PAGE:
During his campaign for the Democratic Party nomination for President, Senator John Kerry (D-Massachusetts) took a moderate and narrowly defined position on health care reform, casting himself as the spokesman for an unheard majority. Now, with the nomination in his pocket, he is beginning to sound more and more like his ultra-liberal Senate colleague, Ted Kennedy.
Starting from the Left
Campaign rhetoric to the contrary, Kerry began the campaign with a voting record well to the left of mainstream. According to the voting record summarized by Congressional Quarterly, Sen. Kerry voted in lockstep with Sen. Kennedy, the Senate’s most liberal member, in each of 10 years between 1985 and 2001. Over the course of his political career, Kerry has sided with Kennedy 94 percent of the time when key votes were taken on Kennedy’s favorite cause: a government-run national health care plan.
Kerry has supported the Patient Bill of Rights, Mental Health Parity, the Nurse Reinvestment Act, the Family and Medical Leave Act, and the Health Insurance Portability and Accountability Act (HIPAA) of 1996, to name only a few.
Each of those measures imposes significant unfunded regulatory and procedural mandates on doctors and the rest of the health insurance industry. Published research has shown these mandates account for a large part of recent increases in the cost of health care and health insurance. Higher prices, in turn, have led to historically high numbers of uninsured and unpopular private-sector efforts to restrict access to care through HMOs and other types of managed care.
Republicans have succeeded in passing major health care reform legislation in recent years, compelling Kerry to move to the left with his own health care reform agenda.
Republicans successes include expanding and making permanent health savings accounts; expanding to 100 percent the tax deduction self-employed people can take for their health insurance premiums; the new prescription drug benefit for seniors; and rules to speed the marketing of inexpensive generic drugs.
Experts generally hail these reforms as major steps in the right direction away from over-reliance on bureaucracies and third-party payers and toward a more consumer-driven health care finance model. But to demonize these policies and keep labor union leaders in his election camp, Kerry is adopting Kennedy’s extreme anti-business and pro-entitlement the rhetoric and policy proposals.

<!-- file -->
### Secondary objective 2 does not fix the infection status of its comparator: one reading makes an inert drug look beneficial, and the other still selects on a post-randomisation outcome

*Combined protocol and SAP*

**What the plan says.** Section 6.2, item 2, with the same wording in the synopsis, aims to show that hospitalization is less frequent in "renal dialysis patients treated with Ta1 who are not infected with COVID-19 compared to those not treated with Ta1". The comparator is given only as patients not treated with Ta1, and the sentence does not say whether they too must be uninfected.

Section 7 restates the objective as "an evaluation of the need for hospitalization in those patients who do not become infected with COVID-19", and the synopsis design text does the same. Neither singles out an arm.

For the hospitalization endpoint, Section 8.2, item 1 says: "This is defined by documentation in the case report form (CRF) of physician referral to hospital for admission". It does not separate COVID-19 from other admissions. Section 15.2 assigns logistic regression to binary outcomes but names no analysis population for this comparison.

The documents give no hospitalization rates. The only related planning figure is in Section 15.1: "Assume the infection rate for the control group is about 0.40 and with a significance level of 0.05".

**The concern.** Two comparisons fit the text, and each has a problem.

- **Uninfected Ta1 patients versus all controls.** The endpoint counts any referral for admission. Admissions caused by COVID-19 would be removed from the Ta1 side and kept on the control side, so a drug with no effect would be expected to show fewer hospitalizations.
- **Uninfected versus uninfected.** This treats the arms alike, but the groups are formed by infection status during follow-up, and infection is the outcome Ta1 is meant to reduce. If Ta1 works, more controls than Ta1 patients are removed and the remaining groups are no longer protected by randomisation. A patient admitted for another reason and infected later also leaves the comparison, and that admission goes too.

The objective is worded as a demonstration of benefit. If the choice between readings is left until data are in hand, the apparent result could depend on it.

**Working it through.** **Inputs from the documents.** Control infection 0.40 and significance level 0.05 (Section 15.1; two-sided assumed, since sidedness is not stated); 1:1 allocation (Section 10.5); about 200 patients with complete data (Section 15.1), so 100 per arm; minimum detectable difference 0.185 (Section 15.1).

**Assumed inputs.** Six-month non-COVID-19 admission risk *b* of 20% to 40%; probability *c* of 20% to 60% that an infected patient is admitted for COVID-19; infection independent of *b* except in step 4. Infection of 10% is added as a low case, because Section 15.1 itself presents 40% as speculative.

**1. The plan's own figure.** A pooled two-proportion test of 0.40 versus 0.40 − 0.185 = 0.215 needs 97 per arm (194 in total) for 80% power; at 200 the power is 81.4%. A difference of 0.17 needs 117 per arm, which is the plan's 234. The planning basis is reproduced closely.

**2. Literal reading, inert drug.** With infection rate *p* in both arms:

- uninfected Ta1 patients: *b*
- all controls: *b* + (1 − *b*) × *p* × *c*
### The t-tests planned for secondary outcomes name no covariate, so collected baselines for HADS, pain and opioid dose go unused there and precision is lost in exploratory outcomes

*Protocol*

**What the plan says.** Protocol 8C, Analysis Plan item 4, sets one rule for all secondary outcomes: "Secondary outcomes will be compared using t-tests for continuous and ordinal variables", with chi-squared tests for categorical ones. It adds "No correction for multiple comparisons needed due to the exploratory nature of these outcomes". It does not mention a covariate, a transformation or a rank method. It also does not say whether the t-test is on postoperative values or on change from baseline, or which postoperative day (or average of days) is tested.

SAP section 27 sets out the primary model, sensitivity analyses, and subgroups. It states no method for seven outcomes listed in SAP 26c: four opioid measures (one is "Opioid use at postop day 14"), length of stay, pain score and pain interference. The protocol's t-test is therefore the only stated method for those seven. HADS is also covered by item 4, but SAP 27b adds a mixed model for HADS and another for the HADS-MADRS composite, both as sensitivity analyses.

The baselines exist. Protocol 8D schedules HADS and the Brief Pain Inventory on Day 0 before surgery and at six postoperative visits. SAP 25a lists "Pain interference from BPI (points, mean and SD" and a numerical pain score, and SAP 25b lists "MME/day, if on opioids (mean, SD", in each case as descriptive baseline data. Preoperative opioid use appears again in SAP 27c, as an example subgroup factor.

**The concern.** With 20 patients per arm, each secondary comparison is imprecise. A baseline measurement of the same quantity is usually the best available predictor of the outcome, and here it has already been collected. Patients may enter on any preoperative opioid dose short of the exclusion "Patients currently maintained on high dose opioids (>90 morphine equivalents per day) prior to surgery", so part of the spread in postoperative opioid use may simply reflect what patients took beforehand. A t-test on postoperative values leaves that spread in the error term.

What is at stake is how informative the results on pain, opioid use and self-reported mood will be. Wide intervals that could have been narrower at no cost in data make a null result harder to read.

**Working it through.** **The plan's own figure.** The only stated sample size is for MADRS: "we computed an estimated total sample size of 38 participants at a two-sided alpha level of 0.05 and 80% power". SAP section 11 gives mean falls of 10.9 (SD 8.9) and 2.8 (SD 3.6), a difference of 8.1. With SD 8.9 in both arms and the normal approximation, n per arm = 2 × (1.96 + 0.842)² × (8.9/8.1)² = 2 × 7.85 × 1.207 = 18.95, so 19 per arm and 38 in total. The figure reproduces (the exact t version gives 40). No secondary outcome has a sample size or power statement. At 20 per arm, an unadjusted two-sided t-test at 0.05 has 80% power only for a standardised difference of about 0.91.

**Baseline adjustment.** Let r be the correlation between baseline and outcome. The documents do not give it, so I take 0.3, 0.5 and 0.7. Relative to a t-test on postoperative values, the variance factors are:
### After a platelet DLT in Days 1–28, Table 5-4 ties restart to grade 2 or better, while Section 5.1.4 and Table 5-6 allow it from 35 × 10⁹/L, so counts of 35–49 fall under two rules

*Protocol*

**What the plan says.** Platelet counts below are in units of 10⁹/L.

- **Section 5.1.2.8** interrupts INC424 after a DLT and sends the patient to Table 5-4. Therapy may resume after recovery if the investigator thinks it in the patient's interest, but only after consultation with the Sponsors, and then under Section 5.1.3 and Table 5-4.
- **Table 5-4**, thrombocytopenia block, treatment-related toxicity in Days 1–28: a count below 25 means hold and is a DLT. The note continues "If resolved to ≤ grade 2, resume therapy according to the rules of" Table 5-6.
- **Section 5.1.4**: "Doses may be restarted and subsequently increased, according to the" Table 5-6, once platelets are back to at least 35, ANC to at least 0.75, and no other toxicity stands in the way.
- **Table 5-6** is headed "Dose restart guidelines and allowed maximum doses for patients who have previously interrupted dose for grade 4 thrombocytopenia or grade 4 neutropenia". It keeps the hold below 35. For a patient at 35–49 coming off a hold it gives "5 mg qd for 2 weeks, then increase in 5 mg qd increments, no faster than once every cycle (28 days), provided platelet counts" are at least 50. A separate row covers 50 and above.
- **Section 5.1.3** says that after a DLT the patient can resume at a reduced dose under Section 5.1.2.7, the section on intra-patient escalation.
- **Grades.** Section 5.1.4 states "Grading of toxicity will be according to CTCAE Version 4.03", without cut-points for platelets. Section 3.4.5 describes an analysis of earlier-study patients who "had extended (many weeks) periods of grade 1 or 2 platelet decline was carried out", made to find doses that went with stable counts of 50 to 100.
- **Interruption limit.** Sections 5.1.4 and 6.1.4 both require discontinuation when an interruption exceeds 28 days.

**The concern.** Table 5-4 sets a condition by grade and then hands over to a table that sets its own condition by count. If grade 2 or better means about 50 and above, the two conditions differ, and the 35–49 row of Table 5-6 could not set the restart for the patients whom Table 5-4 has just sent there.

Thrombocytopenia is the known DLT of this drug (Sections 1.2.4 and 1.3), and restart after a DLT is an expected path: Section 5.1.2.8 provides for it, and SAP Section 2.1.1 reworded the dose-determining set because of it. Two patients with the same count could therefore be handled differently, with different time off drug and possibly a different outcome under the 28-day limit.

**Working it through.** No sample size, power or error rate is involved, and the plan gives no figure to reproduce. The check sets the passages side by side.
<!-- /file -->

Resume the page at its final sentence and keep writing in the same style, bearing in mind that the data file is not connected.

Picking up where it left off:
Kerry supports expanding eligibility to the State Children’s Health Insurance Plan to age 24. This is a classic example of what used to be called “creeping socialism,” as a program adopted in the name of saving children expanded to include adults. Proposals to lower the eligibility age for Medicare simultaneously encroach on the private market for health insurance from the other end of the age spectrum.
Such policies pander to specific demographic groups by promising them something for nothing and advance the goal of creating a nationalized health care system, but as sound public policy they are sorely lacking. Government health care programs cause prices and unnecessary utilization of services to rise, reward cost-shifting and waste, and eventually lead to busted budgets and painful efforts to ration access to care.
States are struggling with record deficits, to which the already high cost of SCHIP contributes. Expanding the program further would require massive federal subsidies … from a federal government also awash in debt. And Medicare, newspaper headlines remind us, is already forecast to be bankrupt in 15 years.
Kerry has also dusted off Kennedy’s old scheme of mandating that all employers provide health coverage to their employees. His plan would accompany the mandate with a carrot by having the federal government reimburse employer health plans for 75 percent of the catastrophic costs above $50,000. Details are a bit sketchy right now, but one has to assume insurance companies would get the reimbursement, since employers do not pay for the medical care.
Mandating employer-sponsored health insurance creates it own set of problems. It destroys jobs by encouraging employers to substitute machinery for unskilled labor or to send jobs overseas. It ties health insurance to employers in an age when people are less likely than ever to stay with a single employer for very long, and when employers are recognizing they lack the expertise to act as health insurance companies for their employees. Having the government take over catastrophic health costs gives employers less incentive to manage health care spending, fueling the upward spending spiral.
A Real Choice
If elected, Kerry says he would pass more of the very legislation that has caused health care costs to rise, public budgets to plunge into debt, HMOs to restrict access to care, and the number of uninsured to rise. This is in sharp contrast to the recent direction of health care reform, which has tended to put people in control of their own health care spending and choices.
Kerry, at least at this point in his campaign for President, is simply echoing the liberal plans and promises often made by old liberal warhorses such as Kennedy. Voters wondering how the candidates for President genuinely differ this year need look no farther than at their approaches to health care reform.
Conrad F. Meier is a senior fellow with The Heartland Institute and managing editor of Health Care News. His email address is [email protected].